Looking Back, How Do Kids Feel About Having Been Red-Shirted?
Suzanne Jones, an education researcher who recently finished her graduate work at Texas A&M University, shared with me her dissertation, which looked at a question of interest to many parents: Does red-shirting your child lead to better outcomes later on? The language of her dissertation abstract is a bit technical, but basically the answer is, “Yes”:
Academic red-shirting refers to the practice of not starting an age-eligible child in kindergarten. Other terms used are holding out or delayed entry. Research has shown that 9% of
children are academically red-shirted. This practice takes place most often with upper socioeconomic status Caucasian males born in the months just prior to the school district admissions date.
The purpose of this study was to measure the life satisfaction of male students in 6th-12th grade who have summer birthdays and were red-shirted, and to compare these results to the life satisfaction of male students in 6th-12th grade who have summer birthdays and were not red-shirted.
In this mixed design of quantitative and qualitative research, a purposeful sample of
students in an upper socioeconomic district was administered the Multidimensional Students’ Life Satisfaction scale. A statistical U test determined if there existed a significant difference in the life satisfaction of these two groups of students. In addition, a sample of students and parents were interviewed about their thoughts and feelings toward being relatively the youngest or oldest students in their grade. Interview data were coded for positive or negative trends.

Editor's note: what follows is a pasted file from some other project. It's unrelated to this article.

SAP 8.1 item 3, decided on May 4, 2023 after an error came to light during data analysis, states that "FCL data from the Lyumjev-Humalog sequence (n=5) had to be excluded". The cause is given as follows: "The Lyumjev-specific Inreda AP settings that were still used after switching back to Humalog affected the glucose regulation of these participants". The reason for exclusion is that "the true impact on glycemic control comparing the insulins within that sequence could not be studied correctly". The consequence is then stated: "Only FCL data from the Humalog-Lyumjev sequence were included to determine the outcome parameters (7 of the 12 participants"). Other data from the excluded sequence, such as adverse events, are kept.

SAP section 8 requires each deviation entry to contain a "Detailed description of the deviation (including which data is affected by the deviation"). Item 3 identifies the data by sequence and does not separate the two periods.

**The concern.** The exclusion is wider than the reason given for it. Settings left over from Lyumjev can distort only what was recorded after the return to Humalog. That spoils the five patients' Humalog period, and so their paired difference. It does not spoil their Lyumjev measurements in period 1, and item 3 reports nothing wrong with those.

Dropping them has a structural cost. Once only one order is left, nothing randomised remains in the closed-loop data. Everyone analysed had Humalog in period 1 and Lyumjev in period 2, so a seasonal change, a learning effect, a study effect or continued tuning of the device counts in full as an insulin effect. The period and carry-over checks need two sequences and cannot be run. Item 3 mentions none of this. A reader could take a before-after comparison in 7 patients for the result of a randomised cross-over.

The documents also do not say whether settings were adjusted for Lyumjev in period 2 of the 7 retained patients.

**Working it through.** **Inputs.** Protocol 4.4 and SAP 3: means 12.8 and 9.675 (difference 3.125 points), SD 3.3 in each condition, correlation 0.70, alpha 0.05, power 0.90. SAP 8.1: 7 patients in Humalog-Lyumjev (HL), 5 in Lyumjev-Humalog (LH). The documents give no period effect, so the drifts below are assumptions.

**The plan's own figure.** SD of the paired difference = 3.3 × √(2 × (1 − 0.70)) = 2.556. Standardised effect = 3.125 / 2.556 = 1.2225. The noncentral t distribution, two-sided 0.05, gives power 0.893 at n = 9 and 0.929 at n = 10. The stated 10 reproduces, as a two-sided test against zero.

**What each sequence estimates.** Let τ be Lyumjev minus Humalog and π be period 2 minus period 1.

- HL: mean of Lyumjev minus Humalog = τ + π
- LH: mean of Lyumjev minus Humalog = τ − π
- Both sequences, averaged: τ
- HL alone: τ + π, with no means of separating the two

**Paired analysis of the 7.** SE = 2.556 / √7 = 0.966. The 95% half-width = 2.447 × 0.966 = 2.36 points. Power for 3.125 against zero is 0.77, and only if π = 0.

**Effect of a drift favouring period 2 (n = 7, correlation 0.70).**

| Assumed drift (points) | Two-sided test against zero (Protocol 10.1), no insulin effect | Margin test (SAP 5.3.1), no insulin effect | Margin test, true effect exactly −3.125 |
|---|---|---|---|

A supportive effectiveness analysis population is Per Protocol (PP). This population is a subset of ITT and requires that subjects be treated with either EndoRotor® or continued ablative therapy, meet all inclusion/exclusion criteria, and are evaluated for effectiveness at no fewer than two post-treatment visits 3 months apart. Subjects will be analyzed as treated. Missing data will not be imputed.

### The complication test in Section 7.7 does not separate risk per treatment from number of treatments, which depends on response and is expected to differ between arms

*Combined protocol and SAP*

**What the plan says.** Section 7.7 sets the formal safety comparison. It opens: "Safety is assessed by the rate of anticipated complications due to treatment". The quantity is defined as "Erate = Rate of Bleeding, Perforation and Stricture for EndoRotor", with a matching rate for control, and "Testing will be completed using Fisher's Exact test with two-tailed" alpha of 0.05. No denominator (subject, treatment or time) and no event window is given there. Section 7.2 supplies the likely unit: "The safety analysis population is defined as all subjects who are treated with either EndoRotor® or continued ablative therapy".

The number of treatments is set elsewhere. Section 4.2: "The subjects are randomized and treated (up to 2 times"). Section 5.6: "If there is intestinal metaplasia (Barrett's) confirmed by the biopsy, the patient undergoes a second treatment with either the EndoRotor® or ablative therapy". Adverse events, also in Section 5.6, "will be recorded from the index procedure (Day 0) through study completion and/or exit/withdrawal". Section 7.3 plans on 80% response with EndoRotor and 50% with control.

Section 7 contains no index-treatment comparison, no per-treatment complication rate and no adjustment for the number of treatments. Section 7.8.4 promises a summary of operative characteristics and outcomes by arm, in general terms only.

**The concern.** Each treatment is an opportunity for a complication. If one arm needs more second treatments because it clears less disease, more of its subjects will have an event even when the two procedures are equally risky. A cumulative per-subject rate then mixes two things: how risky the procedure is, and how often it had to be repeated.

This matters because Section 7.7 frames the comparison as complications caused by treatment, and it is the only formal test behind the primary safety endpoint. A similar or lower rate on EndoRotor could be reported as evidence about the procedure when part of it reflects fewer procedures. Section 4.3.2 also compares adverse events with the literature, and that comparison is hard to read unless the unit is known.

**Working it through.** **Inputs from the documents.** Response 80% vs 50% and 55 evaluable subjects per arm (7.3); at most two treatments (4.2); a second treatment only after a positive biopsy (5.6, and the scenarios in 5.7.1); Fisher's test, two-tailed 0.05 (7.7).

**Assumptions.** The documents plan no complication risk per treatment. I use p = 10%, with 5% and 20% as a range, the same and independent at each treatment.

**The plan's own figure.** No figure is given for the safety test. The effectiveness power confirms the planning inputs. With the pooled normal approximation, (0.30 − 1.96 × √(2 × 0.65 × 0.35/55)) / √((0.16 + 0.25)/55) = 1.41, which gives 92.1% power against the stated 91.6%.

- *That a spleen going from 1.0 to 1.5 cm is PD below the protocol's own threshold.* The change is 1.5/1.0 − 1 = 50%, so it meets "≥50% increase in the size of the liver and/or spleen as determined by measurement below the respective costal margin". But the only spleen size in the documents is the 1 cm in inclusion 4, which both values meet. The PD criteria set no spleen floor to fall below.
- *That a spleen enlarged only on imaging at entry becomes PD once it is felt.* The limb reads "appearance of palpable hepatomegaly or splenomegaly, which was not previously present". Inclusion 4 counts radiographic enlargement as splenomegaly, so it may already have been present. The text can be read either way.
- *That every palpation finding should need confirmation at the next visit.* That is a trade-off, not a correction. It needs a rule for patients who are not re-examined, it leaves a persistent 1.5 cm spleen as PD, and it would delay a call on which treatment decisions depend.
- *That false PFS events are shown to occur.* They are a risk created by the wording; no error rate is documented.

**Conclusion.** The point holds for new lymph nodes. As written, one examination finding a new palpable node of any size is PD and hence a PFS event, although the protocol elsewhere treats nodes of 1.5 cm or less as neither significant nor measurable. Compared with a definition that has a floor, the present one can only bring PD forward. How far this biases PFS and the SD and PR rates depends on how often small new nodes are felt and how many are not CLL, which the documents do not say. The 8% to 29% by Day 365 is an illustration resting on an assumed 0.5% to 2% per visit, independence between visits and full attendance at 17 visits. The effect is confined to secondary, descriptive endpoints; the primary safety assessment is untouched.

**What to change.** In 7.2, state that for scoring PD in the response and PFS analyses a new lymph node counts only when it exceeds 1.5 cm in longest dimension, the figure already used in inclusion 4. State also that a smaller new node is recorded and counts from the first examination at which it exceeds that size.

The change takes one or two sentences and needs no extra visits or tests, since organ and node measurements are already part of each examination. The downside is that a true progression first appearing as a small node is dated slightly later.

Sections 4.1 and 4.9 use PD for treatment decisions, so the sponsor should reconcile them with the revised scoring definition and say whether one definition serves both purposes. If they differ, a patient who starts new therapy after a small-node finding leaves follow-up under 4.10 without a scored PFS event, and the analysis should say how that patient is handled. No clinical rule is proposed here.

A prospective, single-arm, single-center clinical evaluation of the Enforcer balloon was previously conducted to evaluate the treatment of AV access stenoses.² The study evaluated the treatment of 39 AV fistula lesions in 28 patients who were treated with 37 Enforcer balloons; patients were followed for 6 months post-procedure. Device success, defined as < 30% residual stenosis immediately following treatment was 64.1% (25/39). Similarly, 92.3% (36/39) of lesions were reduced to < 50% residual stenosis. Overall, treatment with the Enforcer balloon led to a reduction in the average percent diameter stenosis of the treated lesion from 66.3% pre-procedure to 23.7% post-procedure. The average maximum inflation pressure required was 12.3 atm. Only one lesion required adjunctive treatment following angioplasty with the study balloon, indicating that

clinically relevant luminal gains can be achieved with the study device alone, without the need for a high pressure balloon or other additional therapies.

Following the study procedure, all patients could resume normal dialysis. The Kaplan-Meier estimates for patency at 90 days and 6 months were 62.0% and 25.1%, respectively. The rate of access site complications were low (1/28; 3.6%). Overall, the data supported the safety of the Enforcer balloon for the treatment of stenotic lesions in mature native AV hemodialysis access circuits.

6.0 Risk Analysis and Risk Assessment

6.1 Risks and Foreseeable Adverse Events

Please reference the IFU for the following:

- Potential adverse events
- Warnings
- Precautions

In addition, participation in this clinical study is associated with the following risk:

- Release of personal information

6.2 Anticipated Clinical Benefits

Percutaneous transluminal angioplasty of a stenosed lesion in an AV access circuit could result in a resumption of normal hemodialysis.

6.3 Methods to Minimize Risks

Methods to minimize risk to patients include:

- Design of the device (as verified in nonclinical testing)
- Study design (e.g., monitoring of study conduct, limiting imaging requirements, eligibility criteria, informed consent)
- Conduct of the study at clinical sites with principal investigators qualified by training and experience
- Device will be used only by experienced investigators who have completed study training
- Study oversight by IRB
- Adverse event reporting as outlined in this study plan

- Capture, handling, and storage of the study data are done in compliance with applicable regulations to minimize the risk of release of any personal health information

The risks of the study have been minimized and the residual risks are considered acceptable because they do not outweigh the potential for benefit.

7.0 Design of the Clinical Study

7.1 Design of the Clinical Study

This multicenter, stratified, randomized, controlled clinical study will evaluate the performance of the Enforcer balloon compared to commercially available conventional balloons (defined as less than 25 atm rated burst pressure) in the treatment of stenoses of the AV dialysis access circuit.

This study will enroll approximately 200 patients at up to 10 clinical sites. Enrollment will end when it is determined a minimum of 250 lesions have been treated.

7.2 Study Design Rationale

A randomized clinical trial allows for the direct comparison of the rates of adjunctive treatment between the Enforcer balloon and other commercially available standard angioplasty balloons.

In this study, the null hypothesis was rejected because students who were academically red-shirted had a higher life satisfaction score as measured by the MSLSS. Two subgroups, family and living environment, also had significantly higher scores for red-shirted students.
Qualitative data confirmed these results as parents and students in the red-shirted group had many positive things to say about their experiences, as opposed to the non-red-shirted To date, most of the research related to this subject has been conducted with elementary students or with combined red-shirted and retained students, or it has measured academic achievement alone.
The results of this research allows parents and educators insight into the minds of those who are affected by this trend during their adolescent years.” Read more here.
Jones’s research is one piece of evidence parents can take into consideration when deciding whether to delay the start of school for their children: the red-shirted kids in her study, now teenagers, express more satisfaction with their lives and have more positive things to say about their experiences in school than kids who were not red-shirted.